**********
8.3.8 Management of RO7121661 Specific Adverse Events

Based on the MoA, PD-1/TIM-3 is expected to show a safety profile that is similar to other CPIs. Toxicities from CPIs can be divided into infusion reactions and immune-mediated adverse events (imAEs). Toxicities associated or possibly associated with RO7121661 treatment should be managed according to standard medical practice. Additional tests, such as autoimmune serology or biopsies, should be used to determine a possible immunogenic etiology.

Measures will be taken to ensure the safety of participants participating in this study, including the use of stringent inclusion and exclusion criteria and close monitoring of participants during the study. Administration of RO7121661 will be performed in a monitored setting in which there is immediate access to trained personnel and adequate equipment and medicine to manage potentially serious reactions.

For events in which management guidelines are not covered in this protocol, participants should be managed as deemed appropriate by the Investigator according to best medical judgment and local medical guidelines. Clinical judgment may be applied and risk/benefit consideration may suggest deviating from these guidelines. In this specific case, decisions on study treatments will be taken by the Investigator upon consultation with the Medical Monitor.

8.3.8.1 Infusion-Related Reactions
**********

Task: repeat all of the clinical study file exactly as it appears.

8.3.8 Management of RO7121661 Specific Adverse Events

Based on the MoA, PD-1/TIM-3 is expected to show a safety profile that is similar to other CPIs. Toxicities from CPIs can be divided into infusion reactions and immune-mediated adverse events (imAEs). Toxicities associated or possibly associated with RO7121661 treatment should be managed according to standard medical practice. Additional tests, such as autoimmune serology or biopsies, should be used to determine a possible immunogenic etiology.

Measures will be taken to ensure the safety of participants participating in this study, including the use of stringent inclusion and exclusion criteria and close monitoring of participants during the study. Administration of RO7121661 will be performed in a monitored setting in which there is immediate access to trained personnel and adequate equipment and medicine to manage potentially serious reactions.

For events in which management guidelines are not covered in this protocol, participants should be managed as deemed appropriate by the Investigator according to best medical judgment and local medical guidelines. Clinical judgment may be applied and risk/benefit consideration may suggest deviating from these guidelines. In this specific case, decisions on study treatments will be taken by the Investigator upon consultation with the Medical Monitor.

8.3.8.1 Infusion-Related Reactions